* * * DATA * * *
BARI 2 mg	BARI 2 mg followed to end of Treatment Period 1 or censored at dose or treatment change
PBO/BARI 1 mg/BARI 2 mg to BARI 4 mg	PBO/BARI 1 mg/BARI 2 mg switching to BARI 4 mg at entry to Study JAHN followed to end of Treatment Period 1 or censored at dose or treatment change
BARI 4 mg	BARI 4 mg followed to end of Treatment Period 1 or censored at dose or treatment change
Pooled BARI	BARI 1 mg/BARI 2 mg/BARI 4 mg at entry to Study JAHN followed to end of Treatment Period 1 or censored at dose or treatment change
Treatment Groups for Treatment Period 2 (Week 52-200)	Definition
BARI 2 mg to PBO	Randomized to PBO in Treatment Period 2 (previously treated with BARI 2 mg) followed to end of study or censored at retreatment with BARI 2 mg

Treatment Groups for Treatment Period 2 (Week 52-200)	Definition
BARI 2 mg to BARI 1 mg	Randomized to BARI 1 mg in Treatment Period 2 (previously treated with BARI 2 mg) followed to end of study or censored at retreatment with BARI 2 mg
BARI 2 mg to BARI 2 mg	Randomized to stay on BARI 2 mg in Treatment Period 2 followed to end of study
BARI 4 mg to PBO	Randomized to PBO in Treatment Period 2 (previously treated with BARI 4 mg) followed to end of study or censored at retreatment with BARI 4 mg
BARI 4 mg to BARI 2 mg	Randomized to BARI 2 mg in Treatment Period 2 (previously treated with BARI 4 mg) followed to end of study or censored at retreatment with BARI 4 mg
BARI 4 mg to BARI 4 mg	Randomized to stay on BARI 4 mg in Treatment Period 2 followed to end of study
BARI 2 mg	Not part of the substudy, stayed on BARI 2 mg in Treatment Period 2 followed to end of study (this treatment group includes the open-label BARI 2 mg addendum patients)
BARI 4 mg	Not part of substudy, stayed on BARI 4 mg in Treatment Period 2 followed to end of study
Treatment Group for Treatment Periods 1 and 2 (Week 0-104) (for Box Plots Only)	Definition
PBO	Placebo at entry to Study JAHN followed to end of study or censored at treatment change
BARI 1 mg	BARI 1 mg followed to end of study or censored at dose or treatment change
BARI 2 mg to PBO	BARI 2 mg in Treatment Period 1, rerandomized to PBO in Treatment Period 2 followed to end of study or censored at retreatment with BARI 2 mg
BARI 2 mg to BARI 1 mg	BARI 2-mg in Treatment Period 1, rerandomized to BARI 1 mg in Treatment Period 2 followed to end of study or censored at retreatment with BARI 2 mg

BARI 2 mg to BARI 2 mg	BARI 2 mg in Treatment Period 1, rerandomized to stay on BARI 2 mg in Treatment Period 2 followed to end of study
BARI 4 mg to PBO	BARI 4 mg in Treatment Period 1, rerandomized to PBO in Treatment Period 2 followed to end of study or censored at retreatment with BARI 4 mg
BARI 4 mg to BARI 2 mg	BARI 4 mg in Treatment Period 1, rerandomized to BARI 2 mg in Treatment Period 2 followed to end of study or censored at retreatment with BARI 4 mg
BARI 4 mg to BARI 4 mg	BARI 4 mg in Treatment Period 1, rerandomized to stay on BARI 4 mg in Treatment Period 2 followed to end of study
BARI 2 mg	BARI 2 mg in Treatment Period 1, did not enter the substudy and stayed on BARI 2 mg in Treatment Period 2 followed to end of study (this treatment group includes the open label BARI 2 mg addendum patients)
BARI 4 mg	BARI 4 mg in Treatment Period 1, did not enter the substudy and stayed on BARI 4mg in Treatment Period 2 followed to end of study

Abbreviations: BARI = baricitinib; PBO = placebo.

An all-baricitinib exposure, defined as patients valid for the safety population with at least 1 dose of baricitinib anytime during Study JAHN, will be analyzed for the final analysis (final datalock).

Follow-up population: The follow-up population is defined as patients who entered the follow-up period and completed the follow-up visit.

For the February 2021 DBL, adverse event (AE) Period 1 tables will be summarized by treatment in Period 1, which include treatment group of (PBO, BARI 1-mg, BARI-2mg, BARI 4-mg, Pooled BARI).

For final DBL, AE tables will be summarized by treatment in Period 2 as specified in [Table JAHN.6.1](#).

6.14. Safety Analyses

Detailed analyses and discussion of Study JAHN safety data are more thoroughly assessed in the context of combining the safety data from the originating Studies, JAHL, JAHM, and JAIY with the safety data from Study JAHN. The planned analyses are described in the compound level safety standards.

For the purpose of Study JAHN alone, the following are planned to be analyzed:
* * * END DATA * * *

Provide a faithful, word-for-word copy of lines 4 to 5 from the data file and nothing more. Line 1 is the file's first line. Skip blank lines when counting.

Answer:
Pooled BARI	BARI 1 mg/BARI 2 mg/BARI 4 mg at entry to Study JAHN followed to end of Treatment Period 1 or censored at dose or treatment change
Treatment Groups for Treatment Period 2 (Week 52-200)	Definition